into 150%.

Andrew: Can you talk a little bit about that time, because, frankly I was

remembering, not remembering this morning, I was feeling it this morning. I

said, “There needs to be a next step for Mixergy.” I am really struggling

with what it is and there’s no clear path for figuring out what the next

step is and how to do it and it’s frustrating. Maybe if I could see it

through your eyes, I could feel a little bit better about my experience and

understand what I can do to get it right, ‘cuz frankly, you’ve got it

right. So, talk a little bit about the struggle.

Irving: So, I think you’re very kindly generous to say you’ve got it

right and I think I would almost say that there is, it’s hard to say that

anybody’s ever gotten it right at any point. Even the big established

companies are constantly evolving and iterating to make sure they continue

getting it right. Which I think really shows it’s a process at the end of

the day and every business from early, early stage companies that a couple

of people hacking on an idea to companies that are thousands and thousands

of people. I think iteration and evolution is an underpinning of all those

different circumstances. To me what that really means is that the most

important way to start that process is to start that process.

It sounds intuitive in a lot of ways, but, there are a number of ways,

there’s millions and millions of ways that you can talk yourself out of

starting a company, talk yourself out of evolving a product, reiterating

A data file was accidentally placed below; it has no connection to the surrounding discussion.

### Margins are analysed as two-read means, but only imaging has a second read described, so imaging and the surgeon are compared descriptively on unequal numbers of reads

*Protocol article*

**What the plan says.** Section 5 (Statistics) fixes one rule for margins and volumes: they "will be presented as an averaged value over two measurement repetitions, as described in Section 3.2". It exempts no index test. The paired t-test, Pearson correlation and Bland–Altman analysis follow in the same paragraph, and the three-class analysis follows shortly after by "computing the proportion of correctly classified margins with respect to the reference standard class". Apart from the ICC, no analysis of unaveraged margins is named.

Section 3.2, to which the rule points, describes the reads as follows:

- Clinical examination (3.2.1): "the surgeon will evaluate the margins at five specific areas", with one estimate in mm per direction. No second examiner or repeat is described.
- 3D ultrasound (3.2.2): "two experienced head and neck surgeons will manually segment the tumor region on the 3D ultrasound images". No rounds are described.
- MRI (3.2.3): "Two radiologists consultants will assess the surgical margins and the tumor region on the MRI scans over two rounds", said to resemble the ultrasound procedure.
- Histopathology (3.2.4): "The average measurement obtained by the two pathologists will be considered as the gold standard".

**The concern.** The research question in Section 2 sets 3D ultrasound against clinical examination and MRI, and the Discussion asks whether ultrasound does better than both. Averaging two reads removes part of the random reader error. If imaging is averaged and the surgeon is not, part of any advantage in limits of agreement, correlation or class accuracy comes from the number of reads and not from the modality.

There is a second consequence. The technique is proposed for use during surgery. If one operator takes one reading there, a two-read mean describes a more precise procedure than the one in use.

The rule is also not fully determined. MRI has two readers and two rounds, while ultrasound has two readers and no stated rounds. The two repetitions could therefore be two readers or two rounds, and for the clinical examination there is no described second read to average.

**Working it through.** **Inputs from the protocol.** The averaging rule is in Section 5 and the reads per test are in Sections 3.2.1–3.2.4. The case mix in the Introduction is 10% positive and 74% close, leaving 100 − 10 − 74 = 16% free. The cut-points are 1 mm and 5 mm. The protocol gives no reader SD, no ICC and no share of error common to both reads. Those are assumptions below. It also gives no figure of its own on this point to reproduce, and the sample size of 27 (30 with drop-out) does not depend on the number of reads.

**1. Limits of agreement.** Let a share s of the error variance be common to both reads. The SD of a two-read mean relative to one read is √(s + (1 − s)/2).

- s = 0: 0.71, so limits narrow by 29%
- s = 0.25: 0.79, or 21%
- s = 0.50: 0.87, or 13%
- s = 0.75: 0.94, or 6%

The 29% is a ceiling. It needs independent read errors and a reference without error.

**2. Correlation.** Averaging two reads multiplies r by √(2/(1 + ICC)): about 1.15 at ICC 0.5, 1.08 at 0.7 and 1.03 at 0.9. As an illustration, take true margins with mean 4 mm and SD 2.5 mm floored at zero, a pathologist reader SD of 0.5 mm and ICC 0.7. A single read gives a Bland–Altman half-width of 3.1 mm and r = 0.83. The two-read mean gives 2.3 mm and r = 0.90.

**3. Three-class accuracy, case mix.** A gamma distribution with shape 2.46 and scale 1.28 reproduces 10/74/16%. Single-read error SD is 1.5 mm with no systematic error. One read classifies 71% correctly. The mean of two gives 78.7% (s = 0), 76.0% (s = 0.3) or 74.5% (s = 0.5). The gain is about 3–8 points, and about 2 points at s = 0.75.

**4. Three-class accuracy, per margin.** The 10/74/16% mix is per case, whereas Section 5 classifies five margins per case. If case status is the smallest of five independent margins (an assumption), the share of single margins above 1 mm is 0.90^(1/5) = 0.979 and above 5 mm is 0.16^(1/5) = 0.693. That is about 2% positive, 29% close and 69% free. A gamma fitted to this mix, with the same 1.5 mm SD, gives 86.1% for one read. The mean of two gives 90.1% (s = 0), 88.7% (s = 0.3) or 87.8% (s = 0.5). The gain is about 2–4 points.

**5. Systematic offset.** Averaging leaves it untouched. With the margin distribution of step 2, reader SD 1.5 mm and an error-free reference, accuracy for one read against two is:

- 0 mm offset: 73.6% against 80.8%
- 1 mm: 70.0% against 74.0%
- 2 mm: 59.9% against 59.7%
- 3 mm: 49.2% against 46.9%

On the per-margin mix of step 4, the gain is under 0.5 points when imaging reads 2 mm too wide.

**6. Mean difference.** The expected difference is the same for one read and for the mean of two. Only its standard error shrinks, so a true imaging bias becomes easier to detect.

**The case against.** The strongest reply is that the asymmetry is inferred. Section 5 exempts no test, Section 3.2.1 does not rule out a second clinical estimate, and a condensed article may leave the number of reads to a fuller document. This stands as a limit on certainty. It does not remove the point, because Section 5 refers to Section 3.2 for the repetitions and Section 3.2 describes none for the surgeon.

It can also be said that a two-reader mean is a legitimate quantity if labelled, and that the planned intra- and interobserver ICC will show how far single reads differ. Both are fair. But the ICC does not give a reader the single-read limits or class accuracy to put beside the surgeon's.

your company because it doesn’t make sense, it’s risky, it doesn’t seem to

be sensible, it’s dangerous. There’s so many different ways of looking at

it. I think that one of the most important qualities is just being willing

to initially take that risk and take the plunge and actually start on the

journey. What you realize is on along the way of that journey, you’re going

to learn a lot from the customers, clients, from your users, from yourself

. . .

Andrew: There was this period where, here’s what you told Jeremy, our

producer: “At one point I felt like we were in constant state of waking up

in the morning to go swim, then go to work, then come home and work on

ideas until 11:00 p.m. and then wake up and do it all over again. There’s

an internal struggle there, as well as the external struggle to come up

with something for clients. What was that?

Irving: I think it’s just you’ve got to find something you believe in and

you have passion for. That was the struggle for us, was that I had been an